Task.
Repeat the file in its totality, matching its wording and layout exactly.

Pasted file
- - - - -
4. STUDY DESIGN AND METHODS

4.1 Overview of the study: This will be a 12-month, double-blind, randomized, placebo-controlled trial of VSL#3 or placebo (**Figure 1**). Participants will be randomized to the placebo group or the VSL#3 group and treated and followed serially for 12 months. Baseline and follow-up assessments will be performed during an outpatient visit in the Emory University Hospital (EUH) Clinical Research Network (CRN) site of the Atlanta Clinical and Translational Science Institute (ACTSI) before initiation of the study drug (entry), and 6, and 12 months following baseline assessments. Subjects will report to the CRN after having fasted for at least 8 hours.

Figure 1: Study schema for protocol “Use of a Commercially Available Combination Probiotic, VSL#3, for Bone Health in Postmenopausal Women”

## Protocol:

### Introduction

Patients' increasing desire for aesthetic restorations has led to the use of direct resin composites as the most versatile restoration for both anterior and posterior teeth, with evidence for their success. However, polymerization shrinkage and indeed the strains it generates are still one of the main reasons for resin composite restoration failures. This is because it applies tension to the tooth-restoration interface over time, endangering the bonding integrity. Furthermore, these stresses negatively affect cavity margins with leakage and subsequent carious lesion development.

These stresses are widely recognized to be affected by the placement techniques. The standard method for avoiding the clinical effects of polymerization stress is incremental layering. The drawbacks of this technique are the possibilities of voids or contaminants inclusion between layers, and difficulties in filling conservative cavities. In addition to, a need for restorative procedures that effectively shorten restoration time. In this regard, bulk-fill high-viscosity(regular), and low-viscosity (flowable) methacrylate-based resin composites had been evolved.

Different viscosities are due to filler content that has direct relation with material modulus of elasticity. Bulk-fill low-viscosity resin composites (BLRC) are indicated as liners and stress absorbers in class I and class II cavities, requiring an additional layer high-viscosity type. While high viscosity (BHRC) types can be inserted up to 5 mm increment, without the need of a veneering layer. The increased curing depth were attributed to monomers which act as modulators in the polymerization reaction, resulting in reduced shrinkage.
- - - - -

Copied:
4. STUDY DESIGN AND METHODS

4.1 Overview of the study: This will be a 12-month, double-blind, randomized, placebo-controlled trial of VSL#3 or placebo (**Figure 1**). Participants will be randomized to the placebo group or the VSL#3 group and treated and followed serially for 12 months. Baseline and follow-up assessments will be performed during an outpatient visit in the Emory University Hospital (EUH) Clinical Research Network (CRN) site of the Atlanta Clinical and Translational Science Institute (ACTSI) before initiation of the study drug (entry), and 6, and 12 months following baseline assessments. Subjects will report to the CRN after having fasted for at least 8 hours.

Figure 1: Study schema for protocol “Use of a Commercially Available Combination Probiotic, VSL#3, for Bone Health in Postmenopausal Women”

## Protocol:

### Introduction

Patients' increasing desire for aesthetic restorations has led to the use of direct resin composites as the most versatile restoration for both anterior and posterior teeth, with evidence for their success. However, polymerization shrinkage and indeed the strains it generates are still one of the main reasons for resin composite restoration failures. This is because it applies tension to the tooth-restoration interface over time, endangering the bonding integrity. Furthermore, these stresses negatively affect cavity margins with leakage and subsequent carious lesion development.

These stresses are widely recognized to be affected by the placement techniques. The standard method for avoiding the clinical effects of polymerization stress is incremental layering. The drawbacks of this technique are the possibilities of voids or contaminants inclusion between layers, and difficulties in filling conservative cavities. In addition to, a need for restorative procedures that effectively shorten restoration time. In this regard, bulk-fill high-viscosity(regular), and low-viscosity (flowable) methacrylate-based resin composites had been evolved.

Different viscosities are due to filler content that has direct relation with material modulus of elasticity. Bulk-fill low-viscosity resin composites (BLRC) are indicated as liners and stress absorbers in class I and class II cavities, requiring an additional layer high-viscosity type. While high viscosity (BHRC) types can be inserted up to 5 mm increment, without the need of a veneering layer. The increased curing depth were attributed to monomers which act as modulators in the polymerization reaction, resulting in reduced shrinkage.